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56 J. Money March 14, 2018 at 1:47 pm

Ain’t that the truth!

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57 Jen13 March 14, 2018 at 10:08 am

Buying in bulk is better. Actually out of 3 sizes medium is usually best and if you have a coupon the smaller size many times is the cheapest. Also buying in bulk leads to waste many times for my family.

I’m still trying to train my husband that he didn’t save any money when he throws half the rotten bag or jar of whatever in the trash.

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58 J. Money March 14, 2018 at 1:48 pm

Us men are a little slow, haha…

You’ll have to literally cut a dollar bill (or ten) up in front of him for it to sink in ;)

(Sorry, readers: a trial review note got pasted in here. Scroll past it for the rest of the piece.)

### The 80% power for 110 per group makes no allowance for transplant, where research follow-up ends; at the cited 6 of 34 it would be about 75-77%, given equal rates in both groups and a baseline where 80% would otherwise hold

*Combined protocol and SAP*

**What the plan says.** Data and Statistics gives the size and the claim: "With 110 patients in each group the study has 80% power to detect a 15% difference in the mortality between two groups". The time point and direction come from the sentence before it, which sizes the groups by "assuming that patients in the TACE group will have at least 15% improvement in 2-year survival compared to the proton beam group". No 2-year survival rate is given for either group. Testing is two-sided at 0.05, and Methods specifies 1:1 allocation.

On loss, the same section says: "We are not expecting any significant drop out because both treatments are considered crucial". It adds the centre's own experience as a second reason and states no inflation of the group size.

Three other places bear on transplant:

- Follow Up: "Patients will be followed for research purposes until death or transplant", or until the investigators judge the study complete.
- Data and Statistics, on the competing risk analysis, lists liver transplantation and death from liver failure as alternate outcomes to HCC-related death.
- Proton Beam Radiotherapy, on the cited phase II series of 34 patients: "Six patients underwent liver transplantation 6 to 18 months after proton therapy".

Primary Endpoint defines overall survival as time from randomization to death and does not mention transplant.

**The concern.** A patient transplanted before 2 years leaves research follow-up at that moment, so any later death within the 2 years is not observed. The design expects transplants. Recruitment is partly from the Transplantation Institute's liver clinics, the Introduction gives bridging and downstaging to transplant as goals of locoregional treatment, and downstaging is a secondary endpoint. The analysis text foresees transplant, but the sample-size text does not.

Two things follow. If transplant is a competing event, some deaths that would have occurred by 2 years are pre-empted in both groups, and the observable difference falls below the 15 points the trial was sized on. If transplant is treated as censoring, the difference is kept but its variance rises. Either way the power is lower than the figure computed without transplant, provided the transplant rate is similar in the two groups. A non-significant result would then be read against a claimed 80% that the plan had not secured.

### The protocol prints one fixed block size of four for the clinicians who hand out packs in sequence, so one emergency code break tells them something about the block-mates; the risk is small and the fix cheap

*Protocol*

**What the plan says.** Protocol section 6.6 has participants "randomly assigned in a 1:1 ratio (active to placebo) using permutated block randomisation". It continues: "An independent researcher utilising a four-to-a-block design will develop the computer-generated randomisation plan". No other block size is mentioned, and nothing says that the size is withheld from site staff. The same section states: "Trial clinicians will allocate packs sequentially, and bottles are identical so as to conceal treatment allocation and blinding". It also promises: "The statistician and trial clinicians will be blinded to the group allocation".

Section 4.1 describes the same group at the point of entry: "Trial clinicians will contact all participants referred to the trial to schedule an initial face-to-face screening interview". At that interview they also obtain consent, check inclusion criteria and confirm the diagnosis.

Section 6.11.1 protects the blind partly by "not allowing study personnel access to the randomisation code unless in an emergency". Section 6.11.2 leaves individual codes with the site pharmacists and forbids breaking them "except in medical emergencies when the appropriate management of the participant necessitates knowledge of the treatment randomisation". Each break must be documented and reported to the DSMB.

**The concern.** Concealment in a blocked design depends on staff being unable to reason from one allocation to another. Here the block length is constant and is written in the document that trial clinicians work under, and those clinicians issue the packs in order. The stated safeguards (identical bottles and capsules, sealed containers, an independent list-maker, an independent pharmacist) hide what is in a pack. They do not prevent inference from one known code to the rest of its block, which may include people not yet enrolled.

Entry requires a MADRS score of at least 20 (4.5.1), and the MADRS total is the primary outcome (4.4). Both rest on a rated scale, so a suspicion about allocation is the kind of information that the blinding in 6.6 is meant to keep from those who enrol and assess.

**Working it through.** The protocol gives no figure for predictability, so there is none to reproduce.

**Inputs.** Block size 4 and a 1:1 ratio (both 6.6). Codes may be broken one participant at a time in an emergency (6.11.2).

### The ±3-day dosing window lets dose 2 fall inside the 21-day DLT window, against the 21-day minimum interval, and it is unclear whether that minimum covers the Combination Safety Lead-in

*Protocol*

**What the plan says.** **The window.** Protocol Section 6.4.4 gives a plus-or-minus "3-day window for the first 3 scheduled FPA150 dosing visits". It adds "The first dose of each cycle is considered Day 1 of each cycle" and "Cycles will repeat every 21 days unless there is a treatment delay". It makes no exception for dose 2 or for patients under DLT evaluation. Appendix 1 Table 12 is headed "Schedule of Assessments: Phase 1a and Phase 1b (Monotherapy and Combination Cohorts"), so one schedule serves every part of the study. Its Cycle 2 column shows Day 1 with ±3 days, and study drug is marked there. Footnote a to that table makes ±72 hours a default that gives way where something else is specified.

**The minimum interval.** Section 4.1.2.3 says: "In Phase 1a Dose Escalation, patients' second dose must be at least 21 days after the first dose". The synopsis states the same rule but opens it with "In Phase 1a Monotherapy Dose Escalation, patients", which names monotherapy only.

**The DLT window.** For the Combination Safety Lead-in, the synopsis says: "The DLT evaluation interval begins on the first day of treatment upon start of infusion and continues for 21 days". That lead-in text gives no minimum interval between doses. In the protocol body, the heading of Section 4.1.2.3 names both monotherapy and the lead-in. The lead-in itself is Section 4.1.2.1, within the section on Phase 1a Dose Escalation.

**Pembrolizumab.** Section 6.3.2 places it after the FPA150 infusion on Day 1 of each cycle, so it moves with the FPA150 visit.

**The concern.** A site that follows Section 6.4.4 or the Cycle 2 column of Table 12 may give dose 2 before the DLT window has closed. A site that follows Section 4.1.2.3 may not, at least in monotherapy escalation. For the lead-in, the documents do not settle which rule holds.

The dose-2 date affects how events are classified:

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59 OMGF March 14, 2018 at 10:23 am

The one I always hear is, “Everyone has debt,” or its close cousin, “You’re always going to have some type of debt.” Nyet, nien, nope, none of the above.

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60 lisa March 14, 2018 at 10:26 am

“It’s ok. I can pay it off.”
That comment should end with the word “eventually.” I know lots of folks who use that credit card to the max and at some point in time, after exorbitant interest rates, they consolidate or pay it off eventually. With lots of extra money on that loan going to the CC company as well.

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61 J. Money March 14, 2018 at 1:50 pm